Considering the Question
What does it mean to be a mother in today’s world? What will it mean to me if I become a mother? It is hardly surprising that neither question has a straightforward or universal answer.
|I hear two conflicting points of view. One, that it’s terrific to be a mother; the other, “You’ll regret it; your life will change.”|
|I had a child at 46. Before that, although I loved being with other people’s children, anytime something went wrong and the child irritated me, I would think to myself, How could I ever stand the full-time responsibility of being a mother? Somehow, becoming a mother changed that. There is an intangible, indescribable bond intrinsic to the relationship, that in the long run transcends the petty everyday irritating occurrences. |
I love kids, but I’ve never had a strong urge to have them myself. I always wondered: How do you fit together the pieces of taking care of yourself and being a parent? I was single for most of my thirties, then got involved with someone who was sure he didn’t want children. But I still felt it was important for me to make an active choice for myself--I didn’t want to say no just because he said no. I talked with a lot of women, looked at both sides, then decided against having a child. . . . The hardest part was telling my parents, because I felt like they’d be so disappointed in me. But when I did, I felt a tremendous relief, and really, I haven’t thought about it much since.
As you approach your decision, it helps to look at all sides of the question. Children are engaging, inventive, interesting, and funny. They can teach us much as they grow and change; we grow and change along with them. They challenge and inspire us to make the world a better place, and they give us a way to be part of the continuity of life. Many of us want to nurture and love children of our own, and experience parenthood as a tremendously moving and satisfying adventure.
At the same time, being a parent involves exchanging spontaneity and relative control of everyday life for a huge responsibility, complicated schedules, and relative chaos. You may not enjoy the day-to-day reality of being with children; you may love them without wanting your own. You may fear bringing children into a troubled world or want to pursue dreams incompatible with child-rearing. Being child-free often means more personal freedom and more time, money, and energy to invest in relationships, work, and other interests and passions.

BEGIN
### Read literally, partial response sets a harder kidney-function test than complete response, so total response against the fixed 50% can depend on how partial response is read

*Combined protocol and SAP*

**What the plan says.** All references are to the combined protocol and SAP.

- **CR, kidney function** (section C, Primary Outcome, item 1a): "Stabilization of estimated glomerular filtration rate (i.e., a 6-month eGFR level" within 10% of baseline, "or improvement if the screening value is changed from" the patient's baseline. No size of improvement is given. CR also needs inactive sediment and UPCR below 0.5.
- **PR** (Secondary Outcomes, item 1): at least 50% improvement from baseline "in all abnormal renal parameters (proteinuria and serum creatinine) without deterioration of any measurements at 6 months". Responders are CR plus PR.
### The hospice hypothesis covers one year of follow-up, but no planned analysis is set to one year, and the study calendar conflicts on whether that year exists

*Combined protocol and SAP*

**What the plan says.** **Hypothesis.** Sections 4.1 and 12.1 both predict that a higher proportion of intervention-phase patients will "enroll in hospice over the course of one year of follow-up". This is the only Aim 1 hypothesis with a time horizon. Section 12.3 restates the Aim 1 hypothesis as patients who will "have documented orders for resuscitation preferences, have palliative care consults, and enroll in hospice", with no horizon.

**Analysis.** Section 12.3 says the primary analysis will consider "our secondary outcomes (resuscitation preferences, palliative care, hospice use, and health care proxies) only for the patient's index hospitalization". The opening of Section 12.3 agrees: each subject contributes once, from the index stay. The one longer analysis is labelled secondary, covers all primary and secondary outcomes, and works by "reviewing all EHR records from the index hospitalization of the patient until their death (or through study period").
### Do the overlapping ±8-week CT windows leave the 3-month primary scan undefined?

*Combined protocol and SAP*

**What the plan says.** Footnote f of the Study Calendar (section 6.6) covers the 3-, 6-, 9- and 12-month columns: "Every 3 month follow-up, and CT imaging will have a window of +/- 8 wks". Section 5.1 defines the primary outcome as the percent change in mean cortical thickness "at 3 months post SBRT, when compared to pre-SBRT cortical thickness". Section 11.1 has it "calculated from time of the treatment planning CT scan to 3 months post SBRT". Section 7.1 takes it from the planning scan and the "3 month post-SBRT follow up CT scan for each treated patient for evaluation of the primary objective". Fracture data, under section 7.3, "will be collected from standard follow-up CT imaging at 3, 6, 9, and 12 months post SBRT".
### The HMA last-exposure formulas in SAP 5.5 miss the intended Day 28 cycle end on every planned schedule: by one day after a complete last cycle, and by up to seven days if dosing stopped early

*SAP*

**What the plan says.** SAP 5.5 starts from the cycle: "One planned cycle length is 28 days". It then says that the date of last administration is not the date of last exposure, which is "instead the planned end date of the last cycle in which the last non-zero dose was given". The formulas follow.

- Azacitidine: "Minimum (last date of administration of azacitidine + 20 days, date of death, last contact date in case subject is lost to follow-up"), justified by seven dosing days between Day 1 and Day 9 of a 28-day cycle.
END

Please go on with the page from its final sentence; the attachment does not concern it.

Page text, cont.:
Many of us are concerned about how the decision will affect our lives and relationships. If you have a partner, you may worry that a baby will change, stress, or hurt your relationship. Having children may interrupt your plans for career advancement, economic security, or professional growth. Your partner or others may pressure you to have children even though you don’t feel interested or ready. On the other hand, you may fear that giving up motherhood means missing a wonderful lifelong experience.
Many questions arise. Some have straightforward answers; others are more complicated: Does my job give me financial stability? Do I have a stable household? Is my partner or any other household member abusive? What about alcohol and drugs in my life? Are there family medical problems that might be passed on genetically? Do I have parenting skills, or am I eager to learn them? How will I juggle work and child care? If I am single, how would having a child affect any new intimate relationships? Do I have adequate health insurance and accessible health care? What will the financial costs be? What kinds of values would I want to encourage in my child, and who could help me do this? What kind of community would I want to raise children in? Would I have support if I or my child developed a disability? Am I ready to prepare a child to deal with the difficulties in life, such as racism, sexism, and homophobia?
Excerpted from the 2005 edition of Our Bodies, Ourselves, © 2005, Boston Women's Health Book Collective.
If you have a partner, talk about the kind and amount of involvement in child-rearing you each would want to have. Would one of you stay home with the baby? Would you find child care? If your partner is a man, you may want to be especially careful to talk about how he, too, and not just you, will be balancing parenting, work, or other priorities.
Try, too, to evaluate your emotional resources for parenting. Are there caring people around you to help you keep your perspective, your temper, your sense of humor, and your sanity in the midst of the emotional upheaval, changes, and chaos that occur with parenthood? As you consider whether you want a child, know that there will be times when you wish you had chosen differently, no matter what you decide.
Having a child is an irreversible decision. You are a parent forever. Even if we place children for adoption, we remember them in ways great and small. But if you decide not to have children at a certain point in your life, your choice is not necessarily a final one. If you are past childbearing age, you have opportunities to adopt, to become a foster parent, or, in a new relationship, to become a step-parent. At all times you can enjoy and love the children who become part of your life.
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